Response to the Government of Canada's "Lawful Access" Consultations
Submission by the Office of the Privacy Commissioner of Canada to the Minister of Justice and Attorney General of Canada
Protecting the ability of individuals to communicate freely is central to the concept of privacy, "a broad, all-encompassing concept that envelops a whole host of human concerns about various forms of intrusive behavior, including wiretapping, surreptitious physical surveillance, and mail interception." Footnote 1 Sharing intimate thoughts, expressing unpopular opinions, arguing about controversial issues, freely discussing one's finances or health status, and even engaging in gossip are all activities that are fundamental to our private lives.
Individuals expect that fragments of their conversations may be overheard by others; they do not expect that their telephone calls will be monitored, their conversations taped or their computers searched by agents of the state. As Justice LaForest argued in R. v. Wise Footnote 2, commenting on the emerging recognition of a constitutional right to privacy:
"The decisions in Wong and Duarte are predicated on the notion that there exists a crucial distinction between exposing ourselves to the risk that others will see us or overhear our words, and the much more pernicious risk that they will be electronically monitored at the sole discretion of the state. Footnote 3 ... In both instances, it is constitutionally unacceptable that the state should be allowed to rest a justification for the unauthorized electronic surveillance of a given person on the mere fact that that person had been in a situation where he could be the object of scrutiny on the part of private individuals."
Since the introduction of telecommunications technology more than a century ago there has been an ongoing tension between the expectation by individuals that their communications are private and the attempts by law enforcement agencies to monitor these communications for investigative purposes.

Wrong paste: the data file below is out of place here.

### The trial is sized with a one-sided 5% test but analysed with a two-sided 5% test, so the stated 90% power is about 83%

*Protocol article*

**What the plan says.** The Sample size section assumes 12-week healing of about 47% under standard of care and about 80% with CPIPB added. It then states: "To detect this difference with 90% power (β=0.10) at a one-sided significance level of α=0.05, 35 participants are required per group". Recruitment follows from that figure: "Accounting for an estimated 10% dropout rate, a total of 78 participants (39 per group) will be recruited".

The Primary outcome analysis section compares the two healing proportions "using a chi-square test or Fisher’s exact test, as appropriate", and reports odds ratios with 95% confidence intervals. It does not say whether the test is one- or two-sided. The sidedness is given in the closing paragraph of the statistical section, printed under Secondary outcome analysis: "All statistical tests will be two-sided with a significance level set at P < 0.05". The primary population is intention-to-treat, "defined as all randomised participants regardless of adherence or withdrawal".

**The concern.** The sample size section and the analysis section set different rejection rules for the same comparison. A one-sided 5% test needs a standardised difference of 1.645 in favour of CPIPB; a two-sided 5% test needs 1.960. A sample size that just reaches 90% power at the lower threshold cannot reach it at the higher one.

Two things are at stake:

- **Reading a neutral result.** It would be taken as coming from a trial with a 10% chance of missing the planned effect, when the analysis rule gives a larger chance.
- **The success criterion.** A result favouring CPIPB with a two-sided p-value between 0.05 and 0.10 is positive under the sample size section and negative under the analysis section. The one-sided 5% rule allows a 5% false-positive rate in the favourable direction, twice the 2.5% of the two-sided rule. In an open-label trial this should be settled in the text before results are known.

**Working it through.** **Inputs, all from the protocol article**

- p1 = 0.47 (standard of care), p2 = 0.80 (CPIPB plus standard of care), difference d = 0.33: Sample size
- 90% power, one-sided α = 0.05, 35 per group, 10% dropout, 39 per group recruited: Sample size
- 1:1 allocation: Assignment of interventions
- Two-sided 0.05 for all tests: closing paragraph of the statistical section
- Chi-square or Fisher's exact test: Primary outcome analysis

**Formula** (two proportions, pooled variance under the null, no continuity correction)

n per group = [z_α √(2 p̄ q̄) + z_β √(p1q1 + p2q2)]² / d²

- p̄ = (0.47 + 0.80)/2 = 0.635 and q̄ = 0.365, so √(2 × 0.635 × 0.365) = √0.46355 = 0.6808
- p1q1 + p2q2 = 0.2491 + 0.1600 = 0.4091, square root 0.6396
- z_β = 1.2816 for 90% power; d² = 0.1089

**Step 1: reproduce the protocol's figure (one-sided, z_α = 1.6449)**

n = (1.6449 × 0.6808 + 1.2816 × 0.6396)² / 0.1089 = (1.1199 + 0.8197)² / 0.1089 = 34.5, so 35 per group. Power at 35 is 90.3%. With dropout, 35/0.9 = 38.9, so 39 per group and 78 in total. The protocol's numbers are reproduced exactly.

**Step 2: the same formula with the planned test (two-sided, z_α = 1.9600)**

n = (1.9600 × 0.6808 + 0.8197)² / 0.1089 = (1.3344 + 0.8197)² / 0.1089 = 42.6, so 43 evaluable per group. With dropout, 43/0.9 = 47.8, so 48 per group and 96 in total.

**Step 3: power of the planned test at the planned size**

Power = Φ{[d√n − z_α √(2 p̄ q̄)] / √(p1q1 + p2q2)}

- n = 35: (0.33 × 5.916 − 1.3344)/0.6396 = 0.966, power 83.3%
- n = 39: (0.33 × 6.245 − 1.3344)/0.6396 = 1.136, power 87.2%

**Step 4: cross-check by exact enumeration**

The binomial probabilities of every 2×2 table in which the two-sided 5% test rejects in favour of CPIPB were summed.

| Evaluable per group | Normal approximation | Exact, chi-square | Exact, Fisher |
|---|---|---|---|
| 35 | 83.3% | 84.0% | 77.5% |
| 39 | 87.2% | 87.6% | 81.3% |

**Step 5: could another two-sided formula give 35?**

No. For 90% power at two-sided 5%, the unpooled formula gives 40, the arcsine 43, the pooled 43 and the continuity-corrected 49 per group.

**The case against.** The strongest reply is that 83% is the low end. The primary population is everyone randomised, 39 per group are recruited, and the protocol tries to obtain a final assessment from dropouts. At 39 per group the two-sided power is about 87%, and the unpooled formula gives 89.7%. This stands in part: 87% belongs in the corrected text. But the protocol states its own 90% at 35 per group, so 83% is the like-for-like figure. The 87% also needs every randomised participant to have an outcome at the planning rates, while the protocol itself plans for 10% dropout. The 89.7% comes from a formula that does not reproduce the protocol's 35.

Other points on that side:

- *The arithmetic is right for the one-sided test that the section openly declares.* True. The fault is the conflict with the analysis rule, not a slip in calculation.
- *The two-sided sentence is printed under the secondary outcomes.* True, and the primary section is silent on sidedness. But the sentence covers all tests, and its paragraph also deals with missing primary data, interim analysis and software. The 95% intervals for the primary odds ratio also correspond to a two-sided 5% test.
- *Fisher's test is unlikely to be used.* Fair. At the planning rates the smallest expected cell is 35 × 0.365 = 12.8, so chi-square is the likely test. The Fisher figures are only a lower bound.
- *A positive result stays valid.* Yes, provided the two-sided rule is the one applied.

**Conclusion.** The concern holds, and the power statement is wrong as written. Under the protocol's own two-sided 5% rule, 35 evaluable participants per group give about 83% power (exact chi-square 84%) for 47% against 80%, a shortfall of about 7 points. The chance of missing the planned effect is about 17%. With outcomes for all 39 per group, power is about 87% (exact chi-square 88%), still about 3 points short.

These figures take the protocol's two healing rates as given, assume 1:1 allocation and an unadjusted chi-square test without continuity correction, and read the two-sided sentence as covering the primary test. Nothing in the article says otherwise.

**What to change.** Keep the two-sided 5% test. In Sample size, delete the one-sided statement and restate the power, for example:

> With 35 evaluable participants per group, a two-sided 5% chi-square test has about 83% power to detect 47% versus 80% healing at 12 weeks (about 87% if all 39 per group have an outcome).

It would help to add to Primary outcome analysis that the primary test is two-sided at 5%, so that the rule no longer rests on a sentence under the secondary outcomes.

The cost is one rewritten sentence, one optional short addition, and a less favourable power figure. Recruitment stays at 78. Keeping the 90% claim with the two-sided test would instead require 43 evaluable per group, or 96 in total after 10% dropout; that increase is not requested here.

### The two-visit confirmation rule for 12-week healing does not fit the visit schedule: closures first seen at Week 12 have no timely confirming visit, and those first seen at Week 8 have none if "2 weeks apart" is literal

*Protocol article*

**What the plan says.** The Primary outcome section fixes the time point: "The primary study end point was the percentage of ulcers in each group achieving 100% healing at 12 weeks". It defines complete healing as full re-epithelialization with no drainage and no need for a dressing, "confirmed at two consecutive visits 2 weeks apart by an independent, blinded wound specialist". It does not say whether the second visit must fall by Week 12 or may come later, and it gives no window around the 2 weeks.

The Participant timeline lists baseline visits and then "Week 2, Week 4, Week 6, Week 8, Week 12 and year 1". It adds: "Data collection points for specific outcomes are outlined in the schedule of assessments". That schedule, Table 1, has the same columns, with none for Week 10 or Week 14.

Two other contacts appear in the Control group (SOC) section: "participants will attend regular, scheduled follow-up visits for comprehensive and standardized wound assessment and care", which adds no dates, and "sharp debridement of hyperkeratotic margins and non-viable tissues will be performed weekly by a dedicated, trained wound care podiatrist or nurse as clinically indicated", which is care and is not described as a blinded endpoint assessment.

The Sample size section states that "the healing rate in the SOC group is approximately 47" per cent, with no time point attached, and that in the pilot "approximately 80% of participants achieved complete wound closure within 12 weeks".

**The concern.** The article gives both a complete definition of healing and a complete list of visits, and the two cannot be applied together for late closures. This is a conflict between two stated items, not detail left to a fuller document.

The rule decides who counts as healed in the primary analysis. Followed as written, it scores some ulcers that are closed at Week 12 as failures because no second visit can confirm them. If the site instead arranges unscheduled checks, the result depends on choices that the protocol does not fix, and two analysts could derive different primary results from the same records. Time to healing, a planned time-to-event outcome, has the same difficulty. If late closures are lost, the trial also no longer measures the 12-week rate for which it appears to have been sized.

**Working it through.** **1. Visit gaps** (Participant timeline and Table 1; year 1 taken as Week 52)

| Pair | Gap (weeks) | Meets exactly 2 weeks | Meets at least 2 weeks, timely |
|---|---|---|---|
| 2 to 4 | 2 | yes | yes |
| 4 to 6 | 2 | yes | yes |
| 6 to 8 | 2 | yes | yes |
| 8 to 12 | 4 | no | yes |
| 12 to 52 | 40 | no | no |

Not surprisingly, the courts, both in Canada and in the United States have frequently been called on to resolve this tension. Over time, and in a series of cases, the courts have set limits on the ability of law enforcement agencies to capture or monitor communications and these cases have helped shape and define our understanding of privacy.
The most famous and arguably the most prophetic comment on the monitoring of communications by agents of the state was made by United States Supreme Court Justice Louis Brandeis, arguing in dissent in Olmstead v. United States (1928):
"Subtler and more far-reaching means of invading privacy have become available to the government. Discovery and invention have made it possible for the government, by means far more effective than stretching upon the rack, to obtain disclosure in court of what is whispered in the closet. ... The progress of science in furnishing the government with means of espionage is not likely to stop with wire tapping. Ways may some day be developed by which the government, without removing papers from secret drawers, can reproduce them in court, and by which it will be enabled to expose to a jury the most intimate occurrences of the home." Footnote 4
A generation later, the courts in both Canada and the United States accepted Brandeis's argument that limits were needed on the use of electronic monitoring by the state. Writing for the majority in R. v. Wong, Justice Laforest referred to Brandeis's "prophetic dissent":